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insufcient labour supply inexible labour markets through over-regulation uncompetitive low-productivity sectors. Over time, immigrants have been able to improve their situation and increase earnings, as suggested above: however, this is not to concur with the idyllic conclusions offered by Labrianidis and Lyberaki (2001). Immigrant employment is almost solely in the secondary sector, regardless of skill levels; is frequently under-insured or illegal; and often takes places in abusive conditions (Psimmenos and Kassimati, 2004). Furthermore, the prognosis for this employment after the construction boom of 2004 is not good, as for employment generally in Greece. Limited anecdotal evidence suggests that some Albanian migrant workers are preparing for the worst and may leave Greece. Additionally, the lack of legal status of so many immigrant workers (see below) can be seen as a deliberate policy option by the Greek state to expel a future excess labour supply. The role of the Greek state Elsewhere (Baldwin-Edwards and Fakiolas, 1999; Baldwin-Edwards, 2004), I have argued that Greek immigration policy since 1991 has been fundamentally exclusionary, with no evaluation of labour market needs and no realistic possibility of legal immigration from Balkan countries. Furthermore, this policy arena can be seen as a contest between three competing forces10 traditionalist, xenophobic and protectionist interests; modernising technocratic and competition-promoting lobbyists; and external interests, primarily regional Balkan matters and relations with the EU. This analysis can still be maintained, although the principal results seem to have come from the first, conservative lobby. Another approach to Greek policy is suggested by Jordan et al., 2003. Taking as a starting point the illegal presence of immigrants, they examine the bureaucratic implementation of the first legalisation process, which started in 1998. Their conclusions are remarkable in that they identify a:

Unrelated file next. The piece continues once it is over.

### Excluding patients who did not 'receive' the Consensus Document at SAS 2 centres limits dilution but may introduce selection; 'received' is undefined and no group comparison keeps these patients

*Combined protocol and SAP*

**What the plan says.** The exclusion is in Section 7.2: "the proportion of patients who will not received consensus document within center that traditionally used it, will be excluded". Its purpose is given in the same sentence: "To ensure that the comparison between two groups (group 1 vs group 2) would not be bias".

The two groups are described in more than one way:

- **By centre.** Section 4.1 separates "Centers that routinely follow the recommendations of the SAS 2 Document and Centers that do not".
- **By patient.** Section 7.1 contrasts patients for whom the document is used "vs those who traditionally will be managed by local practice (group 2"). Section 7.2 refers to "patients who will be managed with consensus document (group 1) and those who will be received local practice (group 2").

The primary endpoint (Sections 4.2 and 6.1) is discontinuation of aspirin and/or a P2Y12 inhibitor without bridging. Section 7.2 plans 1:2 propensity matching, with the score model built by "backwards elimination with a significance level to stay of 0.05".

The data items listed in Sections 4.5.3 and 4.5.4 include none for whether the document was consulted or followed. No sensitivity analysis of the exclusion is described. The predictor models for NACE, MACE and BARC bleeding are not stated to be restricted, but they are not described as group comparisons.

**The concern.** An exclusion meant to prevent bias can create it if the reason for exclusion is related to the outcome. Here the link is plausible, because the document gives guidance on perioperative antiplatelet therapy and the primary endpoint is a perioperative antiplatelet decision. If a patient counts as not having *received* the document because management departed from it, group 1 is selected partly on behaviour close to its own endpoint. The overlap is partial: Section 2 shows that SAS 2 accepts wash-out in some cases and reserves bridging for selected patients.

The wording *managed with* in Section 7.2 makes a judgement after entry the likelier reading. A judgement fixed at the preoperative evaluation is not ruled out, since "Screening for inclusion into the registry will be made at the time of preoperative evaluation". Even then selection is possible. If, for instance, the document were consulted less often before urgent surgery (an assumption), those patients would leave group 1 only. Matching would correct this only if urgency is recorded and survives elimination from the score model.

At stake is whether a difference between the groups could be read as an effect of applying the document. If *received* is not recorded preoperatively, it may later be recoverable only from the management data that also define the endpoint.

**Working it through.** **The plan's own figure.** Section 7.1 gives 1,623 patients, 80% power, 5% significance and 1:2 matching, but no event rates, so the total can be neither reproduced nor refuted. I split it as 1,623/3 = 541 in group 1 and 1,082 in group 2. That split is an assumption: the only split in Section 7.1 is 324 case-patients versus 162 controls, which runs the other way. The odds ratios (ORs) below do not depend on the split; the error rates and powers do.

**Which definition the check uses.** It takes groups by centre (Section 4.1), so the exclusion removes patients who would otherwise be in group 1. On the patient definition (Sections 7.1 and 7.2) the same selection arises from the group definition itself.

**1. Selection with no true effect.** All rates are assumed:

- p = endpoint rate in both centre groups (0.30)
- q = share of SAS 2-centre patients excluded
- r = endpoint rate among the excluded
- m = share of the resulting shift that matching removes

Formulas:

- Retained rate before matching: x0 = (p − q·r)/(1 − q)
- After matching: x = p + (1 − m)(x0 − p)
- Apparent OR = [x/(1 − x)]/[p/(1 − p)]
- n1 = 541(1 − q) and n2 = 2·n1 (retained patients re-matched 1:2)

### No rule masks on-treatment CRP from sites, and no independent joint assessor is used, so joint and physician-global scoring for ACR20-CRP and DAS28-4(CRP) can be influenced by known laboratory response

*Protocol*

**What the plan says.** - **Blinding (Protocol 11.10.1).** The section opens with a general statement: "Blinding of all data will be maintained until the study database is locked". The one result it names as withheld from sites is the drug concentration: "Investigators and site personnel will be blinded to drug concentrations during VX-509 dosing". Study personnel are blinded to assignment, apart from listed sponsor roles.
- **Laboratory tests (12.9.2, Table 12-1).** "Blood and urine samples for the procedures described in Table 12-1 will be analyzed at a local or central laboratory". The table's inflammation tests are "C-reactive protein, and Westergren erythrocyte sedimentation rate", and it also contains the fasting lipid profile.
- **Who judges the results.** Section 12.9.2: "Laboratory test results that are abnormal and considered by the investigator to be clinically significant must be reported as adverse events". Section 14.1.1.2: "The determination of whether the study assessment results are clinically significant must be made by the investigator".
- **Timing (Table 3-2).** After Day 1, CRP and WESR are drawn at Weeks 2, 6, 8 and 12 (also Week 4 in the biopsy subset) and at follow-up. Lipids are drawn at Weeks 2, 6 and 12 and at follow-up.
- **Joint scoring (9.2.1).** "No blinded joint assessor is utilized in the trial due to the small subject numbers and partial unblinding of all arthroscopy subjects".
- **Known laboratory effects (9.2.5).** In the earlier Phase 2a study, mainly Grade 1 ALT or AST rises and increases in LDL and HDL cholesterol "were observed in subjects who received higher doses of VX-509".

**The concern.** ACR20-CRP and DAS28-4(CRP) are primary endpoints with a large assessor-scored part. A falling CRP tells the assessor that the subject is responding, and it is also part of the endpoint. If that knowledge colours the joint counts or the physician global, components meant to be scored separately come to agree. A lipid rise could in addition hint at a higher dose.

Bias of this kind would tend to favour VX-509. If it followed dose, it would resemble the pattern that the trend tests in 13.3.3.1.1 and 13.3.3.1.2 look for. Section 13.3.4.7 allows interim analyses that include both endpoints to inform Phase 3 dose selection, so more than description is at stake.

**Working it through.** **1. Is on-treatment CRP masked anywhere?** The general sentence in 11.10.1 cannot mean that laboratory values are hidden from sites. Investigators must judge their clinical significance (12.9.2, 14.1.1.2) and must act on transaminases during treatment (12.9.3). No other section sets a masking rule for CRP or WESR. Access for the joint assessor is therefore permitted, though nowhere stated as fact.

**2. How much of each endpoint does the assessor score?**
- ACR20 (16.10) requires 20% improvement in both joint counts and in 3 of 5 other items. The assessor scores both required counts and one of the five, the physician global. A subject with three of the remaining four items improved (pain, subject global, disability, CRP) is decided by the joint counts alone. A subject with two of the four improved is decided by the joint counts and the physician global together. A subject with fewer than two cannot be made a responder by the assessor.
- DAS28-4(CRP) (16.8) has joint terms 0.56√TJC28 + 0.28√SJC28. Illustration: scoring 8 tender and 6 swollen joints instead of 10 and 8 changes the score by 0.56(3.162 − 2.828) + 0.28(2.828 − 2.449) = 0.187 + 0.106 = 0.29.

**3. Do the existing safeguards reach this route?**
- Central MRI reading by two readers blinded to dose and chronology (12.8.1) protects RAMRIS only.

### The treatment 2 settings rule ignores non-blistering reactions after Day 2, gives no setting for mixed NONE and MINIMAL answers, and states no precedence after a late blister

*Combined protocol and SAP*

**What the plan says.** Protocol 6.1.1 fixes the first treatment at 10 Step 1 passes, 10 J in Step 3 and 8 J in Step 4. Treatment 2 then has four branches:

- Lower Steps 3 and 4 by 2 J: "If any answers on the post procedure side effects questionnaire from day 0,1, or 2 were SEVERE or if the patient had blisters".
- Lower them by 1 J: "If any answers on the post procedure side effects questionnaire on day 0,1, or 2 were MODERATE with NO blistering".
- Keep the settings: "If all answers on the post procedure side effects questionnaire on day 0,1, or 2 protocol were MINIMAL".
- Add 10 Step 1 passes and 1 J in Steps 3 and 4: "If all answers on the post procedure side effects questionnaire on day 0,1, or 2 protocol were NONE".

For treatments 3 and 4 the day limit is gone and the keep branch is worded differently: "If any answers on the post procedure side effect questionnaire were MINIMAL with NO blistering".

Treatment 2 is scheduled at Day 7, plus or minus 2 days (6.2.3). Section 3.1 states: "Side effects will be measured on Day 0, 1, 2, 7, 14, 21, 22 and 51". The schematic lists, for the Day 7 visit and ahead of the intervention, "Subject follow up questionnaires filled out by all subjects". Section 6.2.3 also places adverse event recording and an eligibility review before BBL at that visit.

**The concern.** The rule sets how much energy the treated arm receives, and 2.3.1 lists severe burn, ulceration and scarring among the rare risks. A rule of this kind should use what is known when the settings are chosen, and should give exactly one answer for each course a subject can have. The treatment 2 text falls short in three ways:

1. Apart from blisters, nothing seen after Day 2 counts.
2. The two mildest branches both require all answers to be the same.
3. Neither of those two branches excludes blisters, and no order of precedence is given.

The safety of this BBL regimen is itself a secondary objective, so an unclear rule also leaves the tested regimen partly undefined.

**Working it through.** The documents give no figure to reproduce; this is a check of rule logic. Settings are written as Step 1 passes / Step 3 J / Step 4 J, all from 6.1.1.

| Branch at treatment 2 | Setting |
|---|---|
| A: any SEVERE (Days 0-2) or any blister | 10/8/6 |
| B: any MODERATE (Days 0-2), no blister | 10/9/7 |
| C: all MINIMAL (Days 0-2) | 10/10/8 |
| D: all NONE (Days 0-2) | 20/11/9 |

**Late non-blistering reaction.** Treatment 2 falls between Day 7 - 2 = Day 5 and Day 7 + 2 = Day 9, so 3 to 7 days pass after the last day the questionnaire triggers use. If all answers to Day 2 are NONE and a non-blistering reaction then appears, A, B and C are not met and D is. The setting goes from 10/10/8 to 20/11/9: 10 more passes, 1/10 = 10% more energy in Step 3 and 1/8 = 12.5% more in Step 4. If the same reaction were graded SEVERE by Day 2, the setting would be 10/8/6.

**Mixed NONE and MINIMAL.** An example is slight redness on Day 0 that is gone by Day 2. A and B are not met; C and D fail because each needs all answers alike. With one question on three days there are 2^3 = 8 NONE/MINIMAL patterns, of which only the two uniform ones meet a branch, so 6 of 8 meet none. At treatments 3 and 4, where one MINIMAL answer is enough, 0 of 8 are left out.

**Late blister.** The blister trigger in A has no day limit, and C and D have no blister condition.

Complex culture of discretion[with] nationalist and neo-entrepreneurial overtone. [State ofcials] do not perceive immigrants as their clients, but the local employers and Greek society as a wholeTheir practices are informed by preconceptions of cultural authenticity and ethnic and cultural prejudices. (Jordan et al., 2003: 383)

In this culture of discretion, the temporary staff recruited to deal with immigrants were not only untrained, but themselves started to develop informal networks of personalised contacts and financial corruption, alongside the neo-liberal values of efficiency and competitiveness. In other words, this is a mix of traditional Balkan/ Greek practices along with some modern values but always prioritising personal ideology/interests and Greek cultural preferences. Other research conducted by Panteion University11 on gate-keepers also confirms the cultural stereotyping in
10 See Aligica (2003) for a comparable dualistic analysis of all policy areas in Balkan countries.